• The Atomic Robo series. The first collection is Atomic Robo and the Fightin' Scientists of Tesladyne.
  • A lot of the Asterix books have this format: Asterix and the Golden Sickle, Asterix and the Chieftain's Shield, etc.

Fanfic[edit | hide]

Film[edit | hide]

Literature[edit | hide]

  • Edgar Rice Burroughs is pretty much the Lord of this trope.
    • Well, for Tarzan, at least. His other series tend to be of the form X of Y, where the "X" changes but "Y" stays the same for the series: Carson of Venus, Pirates of Venus, etc. with the occasional minor variation (Lost on Venus).
    • The first Tarzan novel was also an X of Y: Tarzan of the Apes.
  • Alexander and the Terrible, Horrible, No-Good, Very Bad Day
  • The Amazing Maurice and his Educated Rodents by Terry Pratchett.
  • After the first, the Artemis Fowl books follow this form. They were originally subtitles, but have switched to the "and the" format since the new covers came out.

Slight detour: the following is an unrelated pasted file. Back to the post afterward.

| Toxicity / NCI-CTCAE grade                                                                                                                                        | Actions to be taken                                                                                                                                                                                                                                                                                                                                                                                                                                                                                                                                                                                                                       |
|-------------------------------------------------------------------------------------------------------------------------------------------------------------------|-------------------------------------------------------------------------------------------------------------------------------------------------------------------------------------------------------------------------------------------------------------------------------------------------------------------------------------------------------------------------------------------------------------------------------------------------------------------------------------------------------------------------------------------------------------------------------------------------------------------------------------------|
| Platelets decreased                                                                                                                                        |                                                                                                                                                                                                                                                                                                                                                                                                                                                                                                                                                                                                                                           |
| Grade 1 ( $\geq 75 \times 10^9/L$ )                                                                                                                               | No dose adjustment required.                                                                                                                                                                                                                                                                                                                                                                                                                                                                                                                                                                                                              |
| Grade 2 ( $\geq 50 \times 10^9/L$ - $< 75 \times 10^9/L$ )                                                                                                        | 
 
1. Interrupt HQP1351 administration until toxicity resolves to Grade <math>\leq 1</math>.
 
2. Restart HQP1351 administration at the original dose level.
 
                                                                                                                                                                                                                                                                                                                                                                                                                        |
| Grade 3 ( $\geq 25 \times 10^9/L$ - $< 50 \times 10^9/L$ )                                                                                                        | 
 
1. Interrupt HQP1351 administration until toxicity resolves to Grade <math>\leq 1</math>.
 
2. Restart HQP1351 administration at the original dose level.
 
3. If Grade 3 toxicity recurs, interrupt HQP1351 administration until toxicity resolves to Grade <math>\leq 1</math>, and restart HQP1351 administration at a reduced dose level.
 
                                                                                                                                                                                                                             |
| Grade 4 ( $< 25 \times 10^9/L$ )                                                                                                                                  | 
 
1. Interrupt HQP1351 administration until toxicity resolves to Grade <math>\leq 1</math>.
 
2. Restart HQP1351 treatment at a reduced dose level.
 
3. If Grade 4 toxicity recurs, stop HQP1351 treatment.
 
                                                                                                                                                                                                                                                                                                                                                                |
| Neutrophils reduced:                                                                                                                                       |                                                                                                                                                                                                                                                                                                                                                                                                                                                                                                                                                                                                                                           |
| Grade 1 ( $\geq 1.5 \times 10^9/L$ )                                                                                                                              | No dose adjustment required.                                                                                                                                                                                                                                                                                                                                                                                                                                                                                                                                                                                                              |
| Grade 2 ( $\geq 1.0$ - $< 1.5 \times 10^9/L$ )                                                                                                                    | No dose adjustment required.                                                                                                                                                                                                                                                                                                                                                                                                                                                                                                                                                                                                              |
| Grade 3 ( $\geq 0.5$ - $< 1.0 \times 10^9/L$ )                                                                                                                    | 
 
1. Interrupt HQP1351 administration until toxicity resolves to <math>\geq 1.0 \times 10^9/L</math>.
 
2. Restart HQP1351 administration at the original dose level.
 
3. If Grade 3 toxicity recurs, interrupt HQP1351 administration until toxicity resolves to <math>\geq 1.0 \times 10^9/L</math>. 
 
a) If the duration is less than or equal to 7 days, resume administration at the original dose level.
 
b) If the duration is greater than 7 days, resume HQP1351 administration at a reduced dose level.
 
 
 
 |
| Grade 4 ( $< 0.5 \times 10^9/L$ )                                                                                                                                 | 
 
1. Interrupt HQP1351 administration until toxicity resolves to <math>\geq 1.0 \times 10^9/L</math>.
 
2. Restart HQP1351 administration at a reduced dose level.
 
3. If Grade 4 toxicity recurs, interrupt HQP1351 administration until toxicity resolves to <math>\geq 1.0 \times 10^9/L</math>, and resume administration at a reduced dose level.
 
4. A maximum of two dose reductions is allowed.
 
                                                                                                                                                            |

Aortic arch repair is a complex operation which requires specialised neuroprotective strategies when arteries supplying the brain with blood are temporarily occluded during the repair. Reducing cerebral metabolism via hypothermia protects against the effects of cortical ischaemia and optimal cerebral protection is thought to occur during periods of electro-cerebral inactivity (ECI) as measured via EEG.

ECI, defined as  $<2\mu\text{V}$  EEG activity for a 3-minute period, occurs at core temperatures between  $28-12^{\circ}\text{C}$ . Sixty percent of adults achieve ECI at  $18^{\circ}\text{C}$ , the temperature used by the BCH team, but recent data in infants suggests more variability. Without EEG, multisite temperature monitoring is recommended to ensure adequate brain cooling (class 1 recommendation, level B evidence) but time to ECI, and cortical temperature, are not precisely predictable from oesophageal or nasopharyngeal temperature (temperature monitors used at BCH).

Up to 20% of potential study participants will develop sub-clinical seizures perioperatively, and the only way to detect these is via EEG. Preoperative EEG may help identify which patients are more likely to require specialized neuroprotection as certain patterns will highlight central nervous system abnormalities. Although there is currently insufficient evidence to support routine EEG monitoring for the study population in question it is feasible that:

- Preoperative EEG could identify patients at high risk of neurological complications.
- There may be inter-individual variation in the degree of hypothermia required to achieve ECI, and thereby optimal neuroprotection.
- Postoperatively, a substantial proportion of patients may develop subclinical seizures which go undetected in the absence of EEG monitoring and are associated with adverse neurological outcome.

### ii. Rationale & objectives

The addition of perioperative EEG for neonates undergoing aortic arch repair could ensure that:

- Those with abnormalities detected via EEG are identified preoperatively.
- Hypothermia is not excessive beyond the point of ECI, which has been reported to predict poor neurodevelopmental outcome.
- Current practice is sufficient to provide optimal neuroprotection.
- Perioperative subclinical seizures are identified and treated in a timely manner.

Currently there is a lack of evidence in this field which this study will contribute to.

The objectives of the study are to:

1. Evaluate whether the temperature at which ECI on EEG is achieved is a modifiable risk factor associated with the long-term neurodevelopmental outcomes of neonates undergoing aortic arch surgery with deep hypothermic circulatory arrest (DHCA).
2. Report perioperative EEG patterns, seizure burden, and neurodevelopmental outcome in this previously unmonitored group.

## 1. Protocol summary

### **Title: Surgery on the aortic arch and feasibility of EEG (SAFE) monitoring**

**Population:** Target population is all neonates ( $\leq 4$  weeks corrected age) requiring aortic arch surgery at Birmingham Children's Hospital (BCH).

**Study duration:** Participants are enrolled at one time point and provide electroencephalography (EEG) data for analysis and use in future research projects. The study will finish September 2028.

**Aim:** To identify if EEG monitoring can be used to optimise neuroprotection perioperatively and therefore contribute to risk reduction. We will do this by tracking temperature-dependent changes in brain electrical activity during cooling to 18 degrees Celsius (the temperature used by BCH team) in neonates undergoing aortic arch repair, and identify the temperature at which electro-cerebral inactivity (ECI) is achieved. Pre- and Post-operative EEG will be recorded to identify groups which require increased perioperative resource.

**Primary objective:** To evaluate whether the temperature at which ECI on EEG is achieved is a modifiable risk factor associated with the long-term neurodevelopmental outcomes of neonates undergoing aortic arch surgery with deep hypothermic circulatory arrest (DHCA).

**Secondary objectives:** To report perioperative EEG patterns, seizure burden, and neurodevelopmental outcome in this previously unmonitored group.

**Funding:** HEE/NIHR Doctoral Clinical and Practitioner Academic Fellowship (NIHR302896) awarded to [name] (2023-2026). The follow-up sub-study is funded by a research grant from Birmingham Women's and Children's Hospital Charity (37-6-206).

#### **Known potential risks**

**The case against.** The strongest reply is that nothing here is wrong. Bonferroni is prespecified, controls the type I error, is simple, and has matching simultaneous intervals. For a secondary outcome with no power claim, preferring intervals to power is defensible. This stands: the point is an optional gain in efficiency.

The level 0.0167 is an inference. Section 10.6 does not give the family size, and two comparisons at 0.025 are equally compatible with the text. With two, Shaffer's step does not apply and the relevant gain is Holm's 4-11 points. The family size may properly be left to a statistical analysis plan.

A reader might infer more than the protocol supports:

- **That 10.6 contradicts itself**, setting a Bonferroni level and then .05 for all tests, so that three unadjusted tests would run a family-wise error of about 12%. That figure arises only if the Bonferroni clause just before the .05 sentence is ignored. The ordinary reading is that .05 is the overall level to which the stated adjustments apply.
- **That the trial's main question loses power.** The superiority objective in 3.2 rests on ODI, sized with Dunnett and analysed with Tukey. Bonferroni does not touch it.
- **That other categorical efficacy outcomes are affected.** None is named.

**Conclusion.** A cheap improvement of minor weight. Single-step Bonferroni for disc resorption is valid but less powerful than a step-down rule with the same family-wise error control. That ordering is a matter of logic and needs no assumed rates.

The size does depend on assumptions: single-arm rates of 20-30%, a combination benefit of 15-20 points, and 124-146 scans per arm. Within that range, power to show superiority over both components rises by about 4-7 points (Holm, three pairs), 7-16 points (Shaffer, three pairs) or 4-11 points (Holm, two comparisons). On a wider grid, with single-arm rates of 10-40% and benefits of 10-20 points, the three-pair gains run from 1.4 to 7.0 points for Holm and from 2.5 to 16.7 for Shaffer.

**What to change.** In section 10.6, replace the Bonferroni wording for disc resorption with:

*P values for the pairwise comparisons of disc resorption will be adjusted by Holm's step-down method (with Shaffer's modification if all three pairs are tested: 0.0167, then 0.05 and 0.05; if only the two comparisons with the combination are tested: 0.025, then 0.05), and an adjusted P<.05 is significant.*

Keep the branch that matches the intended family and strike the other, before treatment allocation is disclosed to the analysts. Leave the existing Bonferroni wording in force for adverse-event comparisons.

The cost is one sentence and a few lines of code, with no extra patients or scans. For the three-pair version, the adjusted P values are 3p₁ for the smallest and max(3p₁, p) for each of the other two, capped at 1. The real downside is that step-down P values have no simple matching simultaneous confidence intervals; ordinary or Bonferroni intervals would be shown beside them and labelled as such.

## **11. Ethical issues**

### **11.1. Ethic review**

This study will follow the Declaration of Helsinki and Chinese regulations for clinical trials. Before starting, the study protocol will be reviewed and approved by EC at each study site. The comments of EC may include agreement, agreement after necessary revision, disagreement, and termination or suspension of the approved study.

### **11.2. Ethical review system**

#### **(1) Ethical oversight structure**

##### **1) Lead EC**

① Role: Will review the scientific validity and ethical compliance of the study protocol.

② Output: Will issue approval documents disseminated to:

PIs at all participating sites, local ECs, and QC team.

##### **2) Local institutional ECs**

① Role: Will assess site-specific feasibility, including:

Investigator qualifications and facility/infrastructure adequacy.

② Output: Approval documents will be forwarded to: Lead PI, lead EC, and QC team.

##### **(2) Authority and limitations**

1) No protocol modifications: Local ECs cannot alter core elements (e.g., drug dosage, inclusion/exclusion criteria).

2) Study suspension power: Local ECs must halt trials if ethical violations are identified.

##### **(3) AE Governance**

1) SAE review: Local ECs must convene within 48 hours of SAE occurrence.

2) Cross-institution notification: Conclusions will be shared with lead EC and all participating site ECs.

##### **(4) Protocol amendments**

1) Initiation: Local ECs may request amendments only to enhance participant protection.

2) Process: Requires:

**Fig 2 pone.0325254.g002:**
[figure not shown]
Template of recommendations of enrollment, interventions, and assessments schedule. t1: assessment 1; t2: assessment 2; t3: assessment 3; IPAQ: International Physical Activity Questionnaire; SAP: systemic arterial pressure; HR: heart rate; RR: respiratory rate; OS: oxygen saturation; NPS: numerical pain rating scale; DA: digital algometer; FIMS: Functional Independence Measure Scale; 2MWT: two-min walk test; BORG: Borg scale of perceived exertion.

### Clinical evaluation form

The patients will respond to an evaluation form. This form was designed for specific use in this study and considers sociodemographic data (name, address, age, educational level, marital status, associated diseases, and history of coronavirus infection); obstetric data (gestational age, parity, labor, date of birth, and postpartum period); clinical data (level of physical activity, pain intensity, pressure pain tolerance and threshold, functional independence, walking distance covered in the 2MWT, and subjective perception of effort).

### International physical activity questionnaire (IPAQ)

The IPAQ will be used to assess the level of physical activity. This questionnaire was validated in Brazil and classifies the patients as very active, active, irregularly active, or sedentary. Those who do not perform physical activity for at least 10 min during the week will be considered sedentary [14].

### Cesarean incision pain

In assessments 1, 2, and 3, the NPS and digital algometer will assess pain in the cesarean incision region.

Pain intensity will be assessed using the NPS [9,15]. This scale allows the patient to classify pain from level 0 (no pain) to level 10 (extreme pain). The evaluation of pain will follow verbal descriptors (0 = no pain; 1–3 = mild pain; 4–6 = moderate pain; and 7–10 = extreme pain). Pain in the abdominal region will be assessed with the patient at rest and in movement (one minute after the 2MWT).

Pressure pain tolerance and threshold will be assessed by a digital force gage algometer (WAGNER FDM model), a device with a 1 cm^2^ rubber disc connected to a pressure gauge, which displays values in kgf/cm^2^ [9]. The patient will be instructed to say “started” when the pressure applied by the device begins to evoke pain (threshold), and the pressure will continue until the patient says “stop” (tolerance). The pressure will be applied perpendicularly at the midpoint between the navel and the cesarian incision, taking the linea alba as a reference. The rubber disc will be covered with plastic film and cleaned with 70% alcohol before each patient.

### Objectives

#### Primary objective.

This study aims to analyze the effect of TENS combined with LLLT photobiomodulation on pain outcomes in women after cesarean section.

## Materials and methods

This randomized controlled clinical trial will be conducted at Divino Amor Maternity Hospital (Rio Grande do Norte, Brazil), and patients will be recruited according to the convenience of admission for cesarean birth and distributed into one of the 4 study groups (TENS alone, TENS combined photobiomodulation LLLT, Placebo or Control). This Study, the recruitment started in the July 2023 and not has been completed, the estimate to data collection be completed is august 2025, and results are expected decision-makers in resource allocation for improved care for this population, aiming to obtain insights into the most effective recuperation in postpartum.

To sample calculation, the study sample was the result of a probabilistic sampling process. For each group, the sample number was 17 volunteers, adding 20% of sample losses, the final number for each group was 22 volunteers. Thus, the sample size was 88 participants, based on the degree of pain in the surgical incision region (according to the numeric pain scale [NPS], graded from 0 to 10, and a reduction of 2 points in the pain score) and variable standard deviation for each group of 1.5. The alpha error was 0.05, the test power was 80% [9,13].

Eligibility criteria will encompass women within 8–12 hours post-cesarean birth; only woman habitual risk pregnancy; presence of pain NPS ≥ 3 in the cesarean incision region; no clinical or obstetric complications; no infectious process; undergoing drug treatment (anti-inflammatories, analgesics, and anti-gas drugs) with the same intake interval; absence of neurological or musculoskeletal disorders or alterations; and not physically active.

• Roald Dahl sometimes titled his books like this (Charlie and the Chocolate Factory, James and the Giant Peach).
  • The Danny Dunn books
  • Almost all Target novelisations of Doctor Who published between 1973 and 1982 insisted on the 'Doctor Who and the' format. This occasionally required retitling the story to make it fit, as when "Spearhead from Space" became Doctor Who and the Auton Invasion, or "The Moonbase" became Doctor Who and the Cybermen. The practice probably stems from the fact that the scripts were usually titled "Doctor Who and The Whatever" with the first part dropped from the onscreen titles.
    • The story "Doctor Who and the Silurians" was supposed to be just "The Silurians" but a production error led to the aforementioned title. Target renamed it Doctor Who and the Cave Monsters because, as noted in a later story, the titular Cave Monsters couldn't have come from the Silurian Era.